The smallest player in the NHL, 5'6", 160-pound right wing Theoren Fleury of the Calgary Flames, might be the most obnoxious one too. Unable to find anyone his own size, Fleury picks on players 30 to 50 pounds heavier and half a foot taller. He slashes at their calves, digs his elbows into their ribs and snarls insults, both generic and personal, at their psyches. And as agitated opponents exhaust themselves chasing him, Fleury adds the ultimate insult: He streaks off to score or set up a goal. When you spend your life defying attitudes, you develop one yourself.
In sum, Fleury is not only intolerable, he's also talented. Last season he scored 31 goals despite being used mainly as a third-or fourth-line player. Now he usually plays on Calgary's No. 2 line, with heady center Doug Gilmour and speedy left wing Paul Ranheim, which forms a potent scoring unit. And Fleury's stats show it. Through Sunday he had 13 goals and 16 assists for the Flames, who were second in the Smythe Division. Fleury, 22, has speed as searing as his ambition, a nice touch around the net, playmaking ability and a low center of gravity, which makes it difficult to bump him off the puck.
A tolerance for contact? He thrives on it. He missed only three games in his four junior seasons with the Moose Jaw (Saskatchewan) Warriors and only two since joining the Flames on Jan. 1, 1989. "Sometimes when a big guy hits me," Fleury says, "I'm surprised that I get back up. I think I bounce off because I keep my body tense."
Fleury keeps the guys on the other team tense too. "He's a jerk," says Edmonton Oiler defenseman Jeff Beukeboom, who is 6'4", 215. "He gets under your skin. He's mouthy. He's trying to get you off your game." Last year, when Fleury was slow to allow Beukeboom to climb out of a pileup, Beukeboom took off a glove and punched Fleury in the face. "I didn't have to do that, but it was too good of an opportunity to miss," Beukeboom said, not at all embarrassed about the difference in weight class.
December 10, 1990
Not that Fleury was discouraged. Fleury is never discouraged. The Flames and the Los Angeles Kings were ready to begin the second overtime in Game 6 of their Smythe Division semifinal playoffs last spring when Doug Risebrough—then Calgary's assistant general manager and now its coach—commended Fleury for his repeated body checks of 6'4", 225-pound defenseman Larry Robinson. "Keep it up," said Risebrough. "He's 38 years old. Let's try to wear him down."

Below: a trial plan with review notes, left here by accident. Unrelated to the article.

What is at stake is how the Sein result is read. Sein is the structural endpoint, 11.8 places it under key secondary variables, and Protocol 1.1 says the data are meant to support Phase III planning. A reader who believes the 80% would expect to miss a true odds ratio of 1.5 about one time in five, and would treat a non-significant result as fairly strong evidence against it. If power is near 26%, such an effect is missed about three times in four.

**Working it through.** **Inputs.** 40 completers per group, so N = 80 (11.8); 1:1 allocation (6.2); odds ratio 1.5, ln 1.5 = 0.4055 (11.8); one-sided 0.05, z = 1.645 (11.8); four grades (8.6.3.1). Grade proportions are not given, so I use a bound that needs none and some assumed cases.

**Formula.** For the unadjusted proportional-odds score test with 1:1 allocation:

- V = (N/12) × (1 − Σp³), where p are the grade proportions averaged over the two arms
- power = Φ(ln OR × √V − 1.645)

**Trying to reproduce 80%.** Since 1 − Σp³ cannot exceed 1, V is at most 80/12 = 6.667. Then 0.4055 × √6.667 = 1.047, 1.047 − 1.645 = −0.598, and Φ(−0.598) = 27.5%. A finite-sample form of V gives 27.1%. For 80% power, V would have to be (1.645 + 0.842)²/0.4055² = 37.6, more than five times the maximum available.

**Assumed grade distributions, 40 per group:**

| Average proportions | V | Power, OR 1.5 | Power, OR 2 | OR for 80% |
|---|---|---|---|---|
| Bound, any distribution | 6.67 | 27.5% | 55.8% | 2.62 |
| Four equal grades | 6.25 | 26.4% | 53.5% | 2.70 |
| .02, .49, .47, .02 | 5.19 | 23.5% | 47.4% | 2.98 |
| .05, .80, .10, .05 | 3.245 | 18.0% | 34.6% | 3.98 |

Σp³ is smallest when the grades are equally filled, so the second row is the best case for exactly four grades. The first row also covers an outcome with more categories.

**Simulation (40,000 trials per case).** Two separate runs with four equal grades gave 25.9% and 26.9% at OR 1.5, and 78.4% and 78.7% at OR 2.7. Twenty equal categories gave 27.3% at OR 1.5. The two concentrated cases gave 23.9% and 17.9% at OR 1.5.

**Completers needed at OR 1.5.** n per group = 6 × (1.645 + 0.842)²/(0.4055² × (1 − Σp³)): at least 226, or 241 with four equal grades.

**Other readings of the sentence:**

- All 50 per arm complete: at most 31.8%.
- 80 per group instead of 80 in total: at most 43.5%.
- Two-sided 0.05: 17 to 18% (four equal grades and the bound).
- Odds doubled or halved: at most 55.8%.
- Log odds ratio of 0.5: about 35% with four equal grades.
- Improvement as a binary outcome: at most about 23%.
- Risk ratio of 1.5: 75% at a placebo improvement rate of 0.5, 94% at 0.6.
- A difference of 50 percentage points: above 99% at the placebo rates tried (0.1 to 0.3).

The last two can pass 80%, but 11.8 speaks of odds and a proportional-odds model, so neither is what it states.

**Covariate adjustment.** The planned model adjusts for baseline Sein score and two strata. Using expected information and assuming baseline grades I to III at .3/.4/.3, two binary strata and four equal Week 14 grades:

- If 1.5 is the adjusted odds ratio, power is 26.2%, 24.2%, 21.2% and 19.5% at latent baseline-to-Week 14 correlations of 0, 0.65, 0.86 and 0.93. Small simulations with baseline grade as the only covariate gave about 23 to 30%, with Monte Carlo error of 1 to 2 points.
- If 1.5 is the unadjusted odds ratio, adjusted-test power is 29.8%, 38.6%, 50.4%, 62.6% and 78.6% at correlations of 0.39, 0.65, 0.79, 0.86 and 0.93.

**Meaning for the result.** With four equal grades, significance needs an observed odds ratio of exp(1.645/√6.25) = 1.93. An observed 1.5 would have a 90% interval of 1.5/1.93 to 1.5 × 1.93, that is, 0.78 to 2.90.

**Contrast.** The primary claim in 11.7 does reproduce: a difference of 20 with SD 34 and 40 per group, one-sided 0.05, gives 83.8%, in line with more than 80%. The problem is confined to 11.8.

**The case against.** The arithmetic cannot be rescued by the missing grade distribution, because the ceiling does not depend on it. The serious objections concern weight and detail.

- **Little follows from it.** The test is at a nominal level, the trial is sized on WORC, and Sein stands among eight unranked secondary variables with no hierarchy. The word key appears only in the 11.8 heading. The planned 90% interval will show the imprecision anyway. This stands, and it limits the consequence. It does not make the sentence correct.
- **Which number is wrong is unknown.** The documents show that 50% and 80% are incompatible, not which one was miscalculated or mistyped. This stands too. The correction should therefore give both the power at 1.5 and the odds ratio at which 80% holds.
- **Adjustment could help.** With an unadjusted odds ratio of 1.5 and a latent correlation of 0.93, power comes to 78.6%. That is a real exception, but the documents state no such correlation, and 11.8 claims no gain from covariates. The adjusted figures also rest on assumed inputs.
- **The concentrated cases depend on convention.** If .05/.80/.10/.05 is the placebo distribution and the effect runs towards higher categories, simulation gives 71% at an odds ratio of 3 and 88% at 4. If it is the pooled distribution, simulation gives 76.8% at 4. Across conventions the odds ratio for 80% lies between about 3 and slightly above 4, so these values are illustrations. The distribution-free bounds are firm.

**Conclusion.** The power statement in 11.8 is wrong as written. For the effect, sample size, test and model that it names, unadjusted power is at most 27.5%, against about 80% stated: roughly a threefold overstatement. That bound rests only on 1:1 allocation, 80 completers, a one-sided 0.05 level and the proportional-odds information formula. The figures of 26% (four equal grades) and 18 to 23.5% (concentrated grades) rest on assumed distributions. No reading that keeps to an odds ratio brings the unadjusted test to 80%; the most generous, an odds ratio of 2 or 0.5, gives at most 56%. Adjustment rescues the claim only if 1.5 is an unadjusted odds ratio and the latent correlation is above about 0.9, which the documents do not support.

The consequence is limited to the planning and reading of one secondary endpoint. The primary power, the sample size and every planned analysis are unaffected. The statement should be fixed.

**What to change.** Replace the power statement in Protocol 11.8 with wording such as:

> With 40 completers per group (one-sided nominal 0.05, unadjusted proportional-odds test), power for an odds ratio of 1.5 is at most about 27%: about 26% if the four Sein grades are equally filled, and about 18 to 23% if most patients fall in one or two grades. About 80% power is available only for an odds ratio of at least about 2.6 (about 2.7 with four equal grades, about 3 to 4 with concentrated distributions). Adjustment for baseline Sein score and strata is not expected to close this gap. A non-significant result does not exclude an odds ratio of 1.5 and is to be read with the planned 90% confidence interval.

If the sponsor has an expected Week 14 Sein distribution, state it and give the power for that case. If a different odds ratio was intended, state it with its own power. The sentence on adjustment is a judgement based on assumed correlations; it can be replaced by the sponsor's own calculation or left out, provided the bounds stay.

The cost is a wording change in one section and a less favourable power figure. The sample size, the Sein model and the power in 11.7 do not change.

"Yeah," said Fleury eagerly. "Next time I hit him, I'm going to kill him."
Fleury thinks big, plays big and has sometimes talked so big that even his teammates have been angered. After the Flames were upset by the Kings, he and several Calgary teammates went to Bern, Switzerland, to play in the world championships. When Sergei Makarov, one of those teammates, helped key the Soviet Union's 7-1 rout of Canada, Fleury ripped into Makarov. "Why didn't you play this well for the Flames in the playoffs?" he asked. "We'd still be playing."
Makarov was stunned.
"Aw, I didn't mean anything by it," says Fleury now. "He's a good guy. He's still my roommate."
Fleury is learning such diplomacy at the same time that he's learning the defensive aspects of the game. As a kid who always had the puck in junior hockey, he still has trouble playing without it. When big wingers come out of the corners and drive toward the net, Fleury obviously is not an ideal obstacle. Sometimes, however, the best defense is a good offense, and taking the puck from Fleury is a huge task.
Taking him seriously, at least at first glance, is just as difficult. "When I first saw Theo, I thought of him as a small, skilled forward," says Risebrough. "Now I just see a skilled forward."
"At that size, with those thick glasses," says Flame defenseman Gary Suter, "I thought he should be at the library studying for a test." Fact is, Fleury spent his first professional training camp, in 1987, outperforming established players on the Flames. He forced Calgary to consider him to be a legitimate prospect, even though the Flames had drafted him in the eighth round because they thought of him only as a gate attraction for their new farm team in Salt Lake City. The scouts refused to take him seriously despite his scoring 397 points in his final three seasons in Moose Jaw. It takes exceptional skills, plus extraordinary faith from the organization drafting him, for a small player to be chosen high in the draft.